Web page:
The «völkische Bewegung» (“volkish movement”) was another reason for the politicization of ecology. One of these nationalistic organizations (Artamen) in the 1920s had developed the concept of «blood and soil» (Bramwell, 1985), an anti-Semitic and anti-Slavic concept that was originally aimed at maintaining German people in rural areas and preventing Polish immigrants from working at east German farms. Later it was adopted by Heinrich Himmler and the SS and implied the «solving of the Jewish question» that is the murder of all European Jews and the expulsion of millions of east Europeans from their homes.

The activities of the entomologist Karl Friederichs, who since the 1920s developed theoretical ecological concepts, emphasizing the self-regulatory achievement of an ecological system with the goal of a biocoenotic balance, demonstrates the politicization of ecology most clearly. In 1934, he stressed his notion of goal-oriented teleological processes that lead to the preservation of a norm in nature, still in a non-political way, though political allusions were palpable. Referring to the holist Adolf Meyer, he claimed that «teleological thinking» was a prerequisite for «understanding the organism and its environment as a living and harmonious whole». Therefore, ecology was a path «to the total world view, a view of the world in which everything is related to everything else, everything directly or indirectly affects everything else, and in which everything is simultaneously in motion and in a process of transformation» (Friederichs, 1934).

Three years later, Friederichs explicitly regarded his striving towards the «spreading of ecological thinking» as a contribution to Nazi ideology and politics: «Such an effort of the ecologist towards raising the consciousness of nature among the population would be useless if it were not entirely in agreement with the current of time, especially the political one» (Friederichs, 1937, p. 86). He quoted Hitler (without a source reference) as having said that man should never believe in having become the master of nature but instead must understand the necessity of the processes in nature. Friederichs summarized succinctly: «Ecology is the doctrine of blood and soil» (Friederichs, 1937, p. 91).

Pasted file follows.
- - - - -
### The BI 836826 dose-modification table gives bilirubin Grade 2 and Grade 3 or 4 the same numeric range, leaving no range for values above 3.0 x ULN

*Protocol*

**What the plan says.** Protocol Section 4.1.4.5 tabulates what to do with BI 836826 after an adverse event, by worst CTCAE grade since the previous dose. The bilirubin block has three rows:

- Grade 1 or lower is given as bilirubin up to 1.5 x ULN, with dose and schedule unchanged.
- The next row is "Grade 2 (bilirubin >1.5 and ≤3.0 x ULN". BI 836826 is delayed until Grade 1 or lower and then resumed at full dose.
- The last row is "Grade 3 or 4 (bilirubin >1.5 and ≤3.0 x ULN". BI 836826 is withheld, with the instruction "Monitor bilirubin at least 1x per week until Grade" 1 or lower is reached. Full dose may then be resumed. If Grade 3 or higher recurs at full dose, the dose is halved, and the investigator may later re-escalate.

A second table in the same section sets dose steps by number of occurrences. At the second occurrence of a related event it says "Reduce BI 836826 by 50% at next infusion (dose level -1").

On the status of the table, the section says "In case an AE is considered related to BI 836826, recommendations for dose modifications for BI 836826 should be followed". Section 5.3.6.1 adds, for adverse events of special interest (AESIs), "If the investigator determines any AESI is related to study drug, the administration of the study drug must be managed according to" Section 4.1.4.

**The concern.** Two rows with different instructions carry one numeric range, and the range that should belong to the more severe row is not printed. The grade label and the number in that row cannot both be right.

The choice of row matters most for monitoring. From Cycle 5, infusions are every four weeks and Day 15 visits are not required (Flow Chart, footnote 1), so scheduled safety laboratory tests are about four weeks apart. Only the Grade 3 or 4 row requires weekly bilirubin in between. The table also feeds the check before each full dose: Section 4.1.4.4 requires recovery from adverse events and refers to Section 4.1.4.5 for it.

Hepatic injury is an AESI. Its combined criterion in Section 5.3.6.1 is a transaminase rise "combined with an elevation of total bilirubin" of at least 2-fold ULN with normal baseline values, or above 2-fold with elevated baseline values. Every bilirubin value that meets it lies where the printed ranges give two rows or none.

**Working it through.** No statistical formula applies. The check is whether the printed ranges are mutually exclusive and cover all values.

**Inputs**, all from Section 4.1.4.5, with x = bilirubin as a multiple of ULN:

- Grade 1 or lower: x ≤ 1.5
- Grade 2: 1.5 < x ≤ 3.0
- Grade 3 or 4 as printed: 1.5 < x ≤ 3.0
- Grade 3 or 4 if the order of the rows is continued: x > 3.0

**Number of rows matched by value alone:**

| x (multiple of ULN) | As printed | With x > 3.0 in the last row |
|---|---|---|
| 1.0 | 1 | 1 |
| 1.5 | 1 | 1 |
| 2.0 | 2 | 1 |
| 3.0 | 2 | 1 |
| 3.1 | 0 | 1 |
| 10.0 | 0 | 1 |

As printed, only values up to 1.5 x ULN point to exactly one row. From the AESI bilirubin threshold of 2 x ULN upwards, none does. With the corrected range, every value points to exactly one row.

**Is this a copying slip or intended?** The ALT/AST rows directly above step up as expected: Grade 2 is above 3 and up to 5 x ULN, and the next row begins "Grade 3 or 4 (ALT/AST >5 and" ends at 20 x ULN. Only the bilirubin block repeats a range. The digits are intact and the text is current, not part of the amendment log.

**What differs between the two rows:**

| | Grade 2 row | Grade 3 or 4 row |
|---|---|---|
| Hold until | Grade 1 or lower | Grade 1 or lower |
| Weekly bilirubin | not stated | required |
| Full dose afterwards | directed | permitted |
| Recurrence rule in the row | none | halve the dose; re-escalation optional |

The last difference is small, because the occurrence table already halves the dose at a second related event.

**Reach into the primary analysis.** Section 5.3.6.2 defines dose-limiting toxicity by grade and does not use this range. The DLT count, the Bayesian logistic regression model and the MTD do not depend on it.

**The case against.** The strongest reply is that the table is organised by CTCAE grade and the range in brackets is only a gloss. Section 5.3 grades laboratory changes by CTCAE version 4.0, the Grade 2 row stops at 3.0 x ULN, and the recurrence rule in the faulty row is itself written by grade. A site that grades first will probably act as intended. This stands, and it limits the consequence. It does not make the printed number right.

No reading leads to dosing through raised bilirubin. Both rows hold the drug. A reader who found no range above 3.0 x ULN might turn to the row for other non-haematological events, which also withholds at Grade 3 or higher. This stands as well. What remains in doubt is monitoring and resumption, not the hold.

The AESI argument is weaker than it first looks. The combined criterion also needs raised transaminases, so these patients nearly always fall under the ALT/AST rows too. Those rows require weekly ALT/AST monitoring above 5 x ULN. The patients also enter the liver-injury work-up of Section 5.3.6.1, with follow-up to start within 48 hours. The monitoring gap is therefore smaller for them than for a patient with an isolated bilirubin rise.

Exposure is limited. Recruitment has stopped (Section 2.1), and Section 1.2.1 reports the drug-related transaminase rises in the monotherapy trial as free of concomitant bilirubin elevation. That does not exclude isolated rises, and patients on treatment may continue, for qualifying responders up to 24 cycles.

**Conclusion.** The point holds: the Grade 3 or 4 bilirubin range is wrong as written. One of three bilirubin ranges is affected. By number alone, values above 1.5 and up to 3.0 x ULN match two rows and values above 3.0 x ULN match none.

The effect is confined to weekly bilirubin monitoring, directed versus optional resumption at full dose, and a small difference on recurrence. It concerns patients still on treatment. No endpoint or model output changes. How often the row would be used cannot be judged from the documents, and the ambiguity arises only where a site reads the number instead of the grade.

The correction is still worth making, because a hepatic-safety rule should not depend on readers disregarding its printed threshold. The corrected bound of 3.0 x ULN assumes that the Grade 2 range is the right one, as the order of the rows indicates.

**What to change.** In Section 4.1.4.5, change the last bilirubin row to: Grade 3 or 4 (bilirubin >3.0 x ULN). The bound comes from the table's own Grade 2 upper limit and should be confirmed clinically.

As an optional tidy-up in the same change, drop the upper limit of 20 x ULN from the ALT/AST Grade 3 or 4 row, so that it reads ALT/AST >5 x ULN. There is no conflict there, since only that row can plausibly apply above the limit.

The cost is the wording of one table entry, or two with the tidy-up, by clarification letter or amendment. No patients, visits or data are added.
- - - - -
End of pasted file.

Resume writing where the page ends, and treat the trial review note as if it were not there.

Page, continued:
«The unity and wholeness of the German people required the exclusion of all peoples considered of foreign races»

Other biologists, most notably the zoologist Hermann Weber, repeated this notion of a political ecology and biology. According to him, a new era had begun, in which biology had become a crucial science (Weber, 1935). «For us Germans», he said, «speed and direction of the march into the new era has been determined by Adolf Hitler’s movement». He regarded biology not only as an essential part of the new era, but held that, «for us Germans it is also the foundation of a new political attitude». Biology, Weber concluded, teaches everybody «that life in a community has to be thought of as organismic, and holistic». In a higher and new meaning, biology has become «a political science» (Weber, 1935). In 1942, when the deportations of Jews were apparent to everybody, Weber equated the biological term «organism and environment» with the term «blood and soil» in politics (Weber, 1942).

The results of the «policy of blood and soil» are well known. As stated before, the concepts of unity, wholeness, and organicism were central to Nazi race ideology. The head of the Office of Race Policy of the NSDAP, Walter Gross, pointed out in 1936: «The basic thought of race policy results from the consciousness of unity and wholeness of life. This claim of totality bridges the gap between matter and spirit, and it abolishes at the same time the idea of this dualism. […] By that, race doctrine does not appear as part of another science, but embraces the wholeness of life; it never remains with the particular, but creates out of itself the total world view, compulsory to the very end for any National Socialist» (Deichmann, 2004). The unity and wholeness of the German people required the exclusion of all peoples considered of foreign races, in particular Jews, and of those with hereditary diseases. Thus, the concepts of wholeness and organicism in Nazi Germany were closely related to the concept of «cleansing» from undesirable people, first by denying them basic rights, then by elimination.